Wednesday, September 12, 2012

Participant Media`s documentary State 194 - propaganda for hope?

The Palestinian Authority's bid this year to have the United Nations recognize statehood for an independent Palestine has been derailed for the time being. The United States and its allies in the Security Council have prevented the matter from coming to a vote. Part of the story of that so-far unsuccessful effort is told by Participant Media's new documentary State 194.

The movie follows Palestinian Authority Prime Minister Salam Fayyad`s efforts to create the institutions necessary to have the stability for Palestine to be able to function as an independent country. Fayyad,who was appointed to his position by PA President Abbas, is a former International Monetary Fund economist who by all accounts is an honest proponent of peace and a highly competent leader. But he is one person and his views are not generally reflective of the whole of Palestinian society, and that is the part of the story that State 194 completely avoids.

In fact, if  you were to rely on the image of Palestine conveyed by State 194, you would think that Palestinian society in the West Bank is a secular, progressive one where in fact the opposite is true. In some ways, it`s as if someone filming a community of Inuit living in igloos north of Tuktoyaktuk were to present it as reflective of Canadian society. Sure, it`s there, but it sure isn`t a full and accurate representation of our society.

The film tries to make the case, as did its Israeli director Dan Setton and producer Elise Pearlstein in an interview I conducted with them yesterday, that Palestine is ready for statehood today. The facts on the ground belie that.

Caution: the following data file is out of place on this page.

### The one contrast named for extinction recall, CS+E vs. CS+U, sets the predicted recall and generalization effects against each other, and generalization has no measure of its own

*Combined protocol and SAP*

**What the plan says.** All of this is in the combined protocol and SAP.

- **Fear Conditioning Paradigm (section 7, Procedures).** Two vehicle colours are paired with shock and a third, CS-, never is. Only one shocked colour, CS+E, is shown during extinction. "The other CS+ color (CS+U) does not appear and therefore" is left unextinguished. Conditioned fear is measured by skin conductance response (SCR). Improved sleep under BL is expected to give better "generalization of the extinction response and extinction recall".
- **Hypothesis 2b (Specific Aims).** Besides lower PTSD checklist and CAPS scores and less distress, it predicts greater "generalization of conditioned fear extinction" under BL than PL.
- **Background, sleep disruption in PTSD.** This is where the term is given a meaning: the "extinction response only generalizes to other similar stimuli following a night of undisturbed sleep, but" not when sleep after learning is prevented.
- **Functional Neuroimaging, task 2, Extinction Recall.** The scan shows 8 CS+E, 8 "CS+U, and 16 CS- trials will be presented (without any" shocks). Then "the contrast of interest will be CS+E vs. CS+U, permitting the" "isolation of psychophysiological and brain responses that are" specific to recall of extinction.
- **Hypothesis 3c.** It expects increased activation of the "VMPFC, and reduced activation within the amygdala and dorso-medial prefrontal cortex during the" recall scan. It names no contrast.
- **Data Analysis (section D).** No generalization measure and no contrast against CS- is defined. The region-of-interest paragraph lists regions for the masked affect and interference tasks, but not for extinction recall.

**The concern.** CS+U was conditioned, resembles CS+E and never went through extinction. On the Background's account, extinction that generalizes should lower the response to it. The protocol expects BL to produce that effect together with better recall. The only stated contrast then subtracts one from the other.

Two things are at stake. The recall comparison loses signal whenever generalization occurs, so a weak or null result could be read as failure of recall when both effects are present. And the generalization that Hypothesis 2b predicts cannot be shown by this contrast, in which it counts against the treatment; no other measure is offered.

State 194 is its director`s expression of hope for peace. But the movie is also blatant propaganda. Subtly anti-Israel and overtly pro-Palestinian, it places all the blame for the Israeli-Palestinian problem on `the occupation`without in any way addressing what the reasons for that occupation are. The neighbouring Arab states tried to wipe out Israel before `the occupation`and no one was interested in creating an independent Palestinian state in the West Bank and Gaza when they were ruled, respectively, by Jordan and Egypt from 1948 to 1967. Then the Arab solution to the need for a Palestinian homeland was  to eliminate Israel, a view still held by many in the West Bank and the government in Gaza. These are impediments to peace  that are ignored in State 194.

The disaster in Gaza demonstrates that if the conditions for statehood don`t exists, anarchy and terrorism will readily take over. Fayyad`s efforts are honorable and important, but he is far from achieving his goals. Palestine is not a democratic society and indications are that if free elections were to be held there, he would be defeated and removed from office.

Ironically, as if to demonstrate the discrepancy between the image the film tries to create and reality, Salam Fayyed was scheduled to be at the Toronto Film Festival gala premier of State 194 on Monday night, but had to cancel because of riots in Ramallah over the economy.

The first movie ever distributed by Participant Media, which produced State 194 (and other notable documentaries like An Inconvenient Truth and Waiting for Superman), was another pro-Palestinian movie called Arna`s Children. That movie followed a theatre group in Jenin where Juliano Mer Khamis, who was the son of a Jewish Israeli mother and Palestinian Arab father, provided peaceful means for expressions of Palestinian self-determination and opposition to Israel. In yet another tragic irony, he was murdered last year by Palestinian radicals who objected to his providing a non-violent outlet that could divert their youth from the path of jihad.

That is part of the reality of Palestine that State 194 doesn't want to talk about, but until it is resolved, remains an overwhelming obstacle to peace.

Setton's movie presents a good, detailed look at a tiny piece of a larger puzzle. If you keep that in mind, while realizing that you're not seeing anything close to the larger picture, for all its flaws, State 194 is worth sitting through.



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